Saturday, May 17, 2014

Coast to Coast: Day 10: San Francisco, CA. Saturday, May 17, 2014

     San Francisco was a neat city. Traffic wasn’t as bad as LA, but it felt like absolutely no thought went into layout of the streets. Maybe the civil engineers weren’t paid enough. The city was a maze. In some places, the roads went up at such a high angle that I thought I was going to fall over backwards on my motorcycle.

     My first stop was at a Starbucks. I had a craving for a white mocha frappuccino early in the morning. Then I went to a motorcycle shop since Liz really needed an oil change and new spark plugs, but they were closed. After a little research on my phone, I found another shop just a mile away.

     R.C. Engineering in downtown San Francisco was as good of a shop as the “Cafe Racer” in Kansas City. It was significantly smaller; the width of the shop was about as wide as a small alleyway, but the staff was extremely knowledgeable. They inspected my bike and found deep crevices in my tires, so I decided to save myself the risk and get two new tires. I asked one of the shop owners out of curiosity if they had a replacement turn signal lens for my bike, and to my surprise, she gave me a straight “yes”.

     She took me upstairs to a small room filled to the brim with hundreds of spare parts. It was mostly a mess, but we went through a few boxes of turn signal parts and found the lens I was looking for out of the assembly of a turn signal for a different Honda. I took it back to my bike, and it fit perfectly.

     I had two hours to kill until the mechanics finished servicing Liz, so I went for a walk around the city. I stopped at the bike shop where I was originally going to get my bike serviced. I really needed a windshield, but they didn’t sell them anymore.

     I passed into a BMW Motorrad dealership (Motorrad is German for motorcycle), and saw an R 1200 GS Adventure. This was the bike I would have used on my trip if I had all the money in the world. It had a surprising amount of features that would take away all the touring issues I was having with my bike. It had a larger gas tank that I didn’t have to fill up every hundred miles, It had plenty of cargo space, and twice the horsepower. I was still a pretty heavy Honda fan though, and Liz was my bike for life.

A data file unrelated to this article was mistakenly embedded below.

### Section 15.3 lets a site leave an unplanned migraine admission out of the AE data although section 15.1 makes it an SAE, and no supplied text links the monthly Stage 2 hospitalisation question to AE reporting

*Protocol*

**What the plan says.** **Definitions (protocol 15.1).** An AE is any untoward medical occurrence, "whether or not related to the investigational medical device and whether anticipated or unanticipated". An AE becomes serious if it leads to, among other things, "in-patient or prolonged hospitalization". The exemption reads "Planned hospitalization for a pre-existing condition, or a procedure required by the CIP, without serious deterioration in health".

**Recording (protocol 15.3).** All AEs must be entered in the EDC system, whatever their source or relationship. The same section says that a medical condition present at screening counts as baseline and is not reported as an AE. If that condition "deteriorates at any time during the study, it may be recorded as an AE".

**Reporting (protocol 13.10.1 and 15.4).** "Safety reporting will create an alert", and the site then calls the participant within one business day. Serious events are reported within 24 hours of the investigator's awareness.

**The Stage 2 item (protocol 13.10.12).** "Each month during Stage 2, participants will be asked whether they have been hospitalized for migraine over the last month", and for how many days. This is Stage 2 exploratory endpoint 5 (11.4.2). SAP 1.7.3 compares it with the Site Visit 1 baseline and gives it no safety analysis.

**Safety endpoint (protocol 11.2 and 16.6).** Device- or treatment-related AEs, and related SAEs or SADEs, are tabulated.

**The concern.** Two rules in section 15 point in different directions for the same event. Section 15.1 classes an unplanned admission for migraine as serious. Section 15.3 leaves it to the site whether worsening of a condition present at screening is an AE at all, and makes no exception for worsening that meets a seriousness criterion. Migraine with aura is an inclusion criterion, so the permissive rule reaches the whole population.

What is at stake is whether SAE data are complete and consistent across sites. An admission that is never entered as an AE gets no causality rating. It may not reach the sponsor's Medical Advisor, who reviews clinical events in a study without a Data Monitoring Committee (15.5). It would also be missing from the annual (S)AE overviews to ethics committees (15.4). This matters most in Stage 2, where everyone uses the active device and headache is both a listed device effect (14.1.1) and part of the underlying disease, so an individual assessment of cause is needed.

After a conversation with the BMW salesman about several models of BMW motorcycles, he told me I could go into the lounge for a Coke before I headed out. It was hot, so the coke was extremely refreshing. I walked down the street to another motorcycle shop with the same question, and still no windshield. This shop was neat because is sat on a small road, and there must have been fifty or sixty vintage bikes in varying conditions across from the entrance of the shop. With just a few minutes left on the two hour service, I went back to R.C. Engineering, paid $590 for parts and labor.

     I discovered further proof of R.C. Engineering’s competence when I had a small chat with the mechanic. He said that when he changed my motorcycle’s oil, the metal gasket between the spring on the housing and the filter was gone. As long as I have owned that motorcycle, I have never seen it and no one had ever mentioned it to me before. He said that most people throw them away, and of course he had a spare that he put in the filter housing. The mechanic also mentioned that my bike needed new rear fork bushings, and I asked him if my bike would be able to make it back to Ohio. He was unsure, but I didn’t have time for him to order the part. With that, I left the shop and shot up the street on my refreshed bike.

     Elizabeth was riding nicely again, but my phone battery was low on charge. I lost the external battery which charges the phone at the hotel the night before, and I only had the charger for the external battery. I wasn’t going to go back to the hotel to get it. It was a piece of junk. I decided to go to the apple store a few miles away for a car charger adapter, but traffic was really heavy. A little lane sharing solved this problem. I got the adapter for my iPhone and saved my battery just in the nick of time

     I really wanted to cross the Golden Gate Bridge, as it was really my only reason for coming to San Francisco in the first place. When I first saw the bridge, I found it hard to believe that this massive feat of engineering was completed in the 1930s. When I crossed it, it seemed to go on for miles. It probably did.

     On the other side of the bridge, I turned around and took an exit before crossing the bridge again. I went uphill and found an excellent spot to take a picture.

The Golden Gate Bridge 

     This was the only picture I took in San Francisco. It wasn’t that I didn’t find anything else interesting, it was just that the purpose of my journey was Golden Gate, and that was all I was really concerned about. I spent another hour looking for a hotel for the night. There was a major event of some kind going on in San Francisco, so all of the hotels in the city were booked. I found a Hampton Inn in Livermore about half an hour from the city. I rode there, and spent the rest of the day updating my journal.

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